Subsequent data collection and analysis will continue for several months, after which a report will be published, BP said.

The well provided a stratigraphic test of interpreted gas hydrate accumulations from Milne seismic and well data. Core, wireline logs, and wireline downhole testing will help assess gas hydrate-bearing sediment, shallow reservoirs, and fluid properties.

The project resulted in the first significant collection of gas hydrate-bearing cores in Alaska, and the first delineation of a seismically defined gas hydrate prospect in Alaska.

Production tests and other future developments of the Milne test well will be determined jointly with DOE, which funded the estimated $4.6 million drilling cost.

Gulfsands, Emerald spud third well on Syria’s Block 26

The Khurbet East No. 1 exploration well on Block 26 in Syria has been spudded using the Crosco 2000 HP Emsco 602 drilling rig, according to Emerald Energy, a partner in the block. The well, which is expected to reach TD of 3,700 m over the next 100 days, is targeting a fault-bound structural culmination, with closure mapped at several potential reservoir levels, including Cretaceous, Triassic, and Palaeozoic ages.

The Khurbet East prospect is about 12 km southwest of the Souedieh oil field and 12 km south of the Roumelan oil field.

The Block 26 partners, Emerald Energy and Gulfsands Petroleum (operator), have exploration rights in all reservoir levels of Khurbet East. Each company has a 50% stake in the block.

Gulfsands said that in the event of an oil or gas discovery at Khurbet East, production would be tied back to existing facilities about 12 km away near Roumelan field.

This is the third well in the partners’ drilling program for Block 26, and they will drill their fourth well starting in July.

Norway extends Goliat oil license in Barents Sea

Norway’s Oil and Energy Minister Odd Roger Enoksen will grant the Goliat license partners additional acreage to explore in the Barents Sea, after studies suggest the oil reservoir could expand into an area not covered by the original license.

Goliat partners are Eni SPA 65%, Statoil ASA 20%, and DNO ASA 15%. Eni Norge AS submitted the extension application on behalf of the licensees in PL 229, and the partners will drill an extra exploration well to assess the extent of the resources.

Enoksen said this new acreage will be included in Goliat’s development plan scheduled for 2008. The Goliat license covers 5 blocks with an area of 1,010 sq km.

Goliat is one of the most significant future field developments on the Norwegian continental shelf, Enoksen said recently. The license is 50 km southeast of Snøhvit field and 85 km northwest of Hammerfest.

In a separate development, the Norwegian government has offered 13 new blocks in the Barents Sea to interested applicants under its Awards in Predefined Areas 2007 (APA 2007) licensing round.

Companies must submit their applications by Sept. 28 and can apply for all blocks or parts of blocks that have not been allocated under a license. The Norwegian Petroleum Directorate said these were the first blocks on offer in the Barents Sea since APA 2004, and it plans to announce the winners by late this year or early in 2008.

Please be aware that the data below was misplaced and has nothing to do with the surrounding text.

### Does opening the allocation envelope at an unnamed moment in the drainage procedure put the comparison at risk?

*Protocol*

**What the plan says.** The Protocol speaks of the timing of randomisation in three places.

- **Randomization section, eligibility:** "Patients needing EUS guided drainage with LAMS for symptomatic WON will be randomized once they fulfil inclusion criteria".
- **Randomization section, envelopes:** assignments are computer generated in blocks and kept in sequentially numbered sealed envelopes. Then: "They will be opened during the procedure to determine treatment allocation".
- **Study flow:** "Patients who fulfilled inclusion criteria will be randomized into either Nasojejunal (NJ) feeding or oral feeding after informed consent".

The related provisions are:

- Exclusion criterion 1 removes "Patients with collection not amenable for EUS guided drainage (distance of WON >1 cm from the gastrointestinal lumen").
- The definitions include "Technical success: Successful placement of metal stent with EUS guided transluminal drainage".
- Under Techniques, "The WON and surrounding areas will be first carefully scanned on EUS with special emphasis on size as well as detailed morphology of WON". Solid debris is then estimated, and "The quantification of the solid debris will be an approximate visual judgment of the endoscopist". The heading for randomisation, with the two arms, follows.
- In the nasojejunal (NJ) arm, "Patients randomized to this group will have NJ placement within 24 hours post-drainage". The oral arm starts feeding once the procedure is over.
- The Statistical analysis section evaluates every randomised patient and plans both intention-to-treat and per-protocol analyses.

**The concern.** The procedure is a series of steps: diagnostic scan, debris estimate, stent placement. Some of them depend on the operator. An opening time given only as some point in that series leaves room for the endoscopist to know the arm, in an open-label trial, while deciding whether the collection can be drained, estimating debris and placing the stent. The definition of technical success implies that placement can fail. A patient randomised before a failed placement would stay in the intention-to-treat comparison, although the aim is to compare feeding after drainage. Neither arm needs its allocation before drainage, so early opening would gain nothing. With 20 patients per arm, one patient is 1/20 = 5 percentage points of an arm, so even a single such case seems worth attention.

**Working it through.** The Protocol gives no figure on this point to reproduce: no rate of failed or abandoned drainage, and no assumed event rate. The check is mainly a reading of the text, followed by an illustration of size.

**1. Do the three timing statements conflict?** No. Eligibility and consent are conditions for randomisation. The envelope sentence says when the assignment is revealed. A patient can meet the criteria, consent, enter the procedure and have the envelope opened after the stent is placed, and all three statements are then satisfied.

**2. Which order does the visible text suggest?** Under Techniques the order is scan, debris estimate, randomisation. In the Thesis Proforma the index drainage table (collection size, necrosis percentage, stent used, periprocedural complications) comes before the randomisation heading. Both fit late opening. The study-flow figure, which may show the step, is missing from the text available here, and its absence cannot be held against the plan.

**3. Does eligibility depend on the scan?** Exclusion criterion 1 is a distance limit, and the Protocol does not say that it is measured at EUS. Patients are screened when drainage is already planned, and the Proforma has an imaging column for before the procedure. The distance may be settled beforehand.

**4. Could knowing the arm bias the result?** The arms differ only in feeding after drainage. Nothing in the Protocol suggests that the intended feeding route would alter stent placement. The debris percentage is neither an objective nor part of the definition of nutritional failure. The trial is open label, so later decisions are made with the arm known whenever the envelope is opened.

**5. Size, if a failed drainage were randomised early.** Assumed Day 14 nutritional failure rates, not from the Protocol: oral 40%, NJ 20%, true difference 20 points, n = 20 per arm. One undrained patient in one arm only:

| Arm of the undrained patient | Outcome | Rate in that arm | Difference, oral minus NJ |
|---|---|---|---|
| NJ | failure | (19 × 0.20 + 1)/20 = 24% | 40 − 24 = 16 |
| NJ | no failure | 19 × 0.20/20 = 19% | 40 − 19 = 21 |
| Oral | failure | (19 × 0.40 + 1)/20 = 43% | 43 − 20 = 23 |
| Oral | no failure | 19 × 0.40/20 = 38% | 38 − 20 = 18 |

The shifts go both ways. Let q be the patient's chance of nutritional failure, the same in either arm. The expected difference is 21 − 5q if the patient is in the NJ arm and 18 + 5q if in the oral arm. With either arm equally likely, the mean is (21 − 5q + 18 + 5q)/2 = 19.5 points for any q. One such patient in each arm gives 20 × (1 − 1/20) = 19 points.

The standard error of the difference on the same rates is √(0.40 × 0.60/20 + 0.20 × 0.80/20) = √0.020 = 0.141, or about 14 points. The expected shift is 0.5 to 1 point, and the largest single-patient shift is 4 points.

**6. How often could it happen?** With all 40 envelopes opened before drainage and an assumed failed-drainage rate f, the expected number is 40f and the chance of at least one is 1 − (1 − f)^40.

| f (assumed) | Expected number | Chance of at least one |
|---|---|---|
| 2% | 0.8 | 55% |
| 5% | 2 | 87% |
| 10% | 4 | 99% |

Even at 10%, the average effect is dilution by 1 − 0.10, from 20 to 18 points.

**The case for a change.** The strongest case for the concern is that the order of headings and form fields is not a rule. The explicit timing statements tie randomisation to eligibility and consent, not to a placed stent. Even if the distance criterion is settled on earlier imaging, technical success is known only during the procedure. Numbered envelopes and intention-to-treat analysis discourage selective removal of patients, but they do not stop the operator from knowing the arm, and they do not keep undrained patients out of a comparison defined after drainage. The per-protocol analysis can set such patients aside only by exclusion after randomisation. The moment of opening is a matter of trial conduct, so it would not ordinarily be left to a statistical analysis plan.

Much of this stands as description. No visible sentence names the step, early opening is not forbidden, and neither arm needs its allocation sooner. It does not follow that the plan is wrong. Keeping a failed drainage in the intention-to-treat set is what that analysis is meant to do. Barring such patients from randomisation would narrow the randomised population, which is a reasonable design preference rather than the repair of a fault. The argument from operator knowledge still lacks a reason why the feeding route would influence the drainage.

Statoil to drill Snøhvit appraisal well

Statoil ASA and its partners have decided to drill an appraisal well in the Snøhvit field to aid in determining whether to continue with the Barent’s Sea project.

The appraisal well will provide further data on the recoverable oil reserves and better map gas reserves in the western part of the field’s structure, the company said.

Several development options have been under consideration, including a potential coordination with the Goliat oil find development, operated by Eni SPA. The coordination with Goliat was studied earlier with a negative result, Statoil said.

Drilling of the appraisal well is dependent on available rig capacity in the area.

Statoil is operator for development and operation of Snøhvit with a 33.53% share. Other partners are Petoro SA 30%, Total E&P 18.40%, Gaz de France 12%, Amerada Hess Norge 3.26%, and RWE Dea Norge 2.81%.

Heritage Oil to test deeper zones in Ugandan well

Heritage Oil Corp. plans a production test of deep intervals in the Kingfisher-1A deviated exploration well on Block 3A in Uganda. Three intervals, with a total thickness of 44 m, are to be tested at depths of 2,260-2,367 m.

The upper zone of the Kingfisher-1 well, at a depth of 1,783 m, was tested successfully in November 2006, flowing at a stabilized rate of 4,120 b/d through a fixed 1-in. choke at a wellhead pressure of 221 psi. The reservoir had permeability of over 2,000 md.

The 30° gravity oil was sweet with a low gas-oil ratio and some associated wax (OGJ Online, Nov. 7, 2006).

Kingfisher-1A was drilled to 3,195 m. Wireline logs and formation pressure testing indicated hydrocarbons over the planned test intervals, the thickest of which is 21 m.

The production test is scheduled to start by Feb. 25 and is expected to take as long as 3 weeks.

Heritage operates Block 3A, holding 50% interest, and Tullow Oil holds 50% interest.

Total’s Egina field to be stand-alone development

Total SA said Egina oil field, which holds several promising discoveries, may be suitable for stand-alone development. The field is on Total-operated license 130, about 150 km off Nigeria.

The Egina-1 discovery well, drilled in December 2003, and the Egina-2, drilled in October 2004, revealed the presence of a new structure. After reprocessing existing seismic data, Total launched an appraisal program to size the Egina discovery.

The Egina-3 (September 2006), Egina-4 (November 2006), and Egina-5 (January 2007) wells, drilled in about 1,500 m of water, encountered 60-80 m of oil in Miocene sands. They confirmed the possibility for a stand-alone development of the field.

Tests of the Egina-5 well suggest the well’s production potential could reach 12,000 b/d.

Egina-1 lies 20 km from Akpo gas-condensate field, which is scheduled to start production in late 2008 and quickly peak at 225,000 boe/d, 80% condensate. Akpo was discovered in 2000.

Drilling & Production - Quick Takes

FCP to produce from Algeria’s MLE field in 2009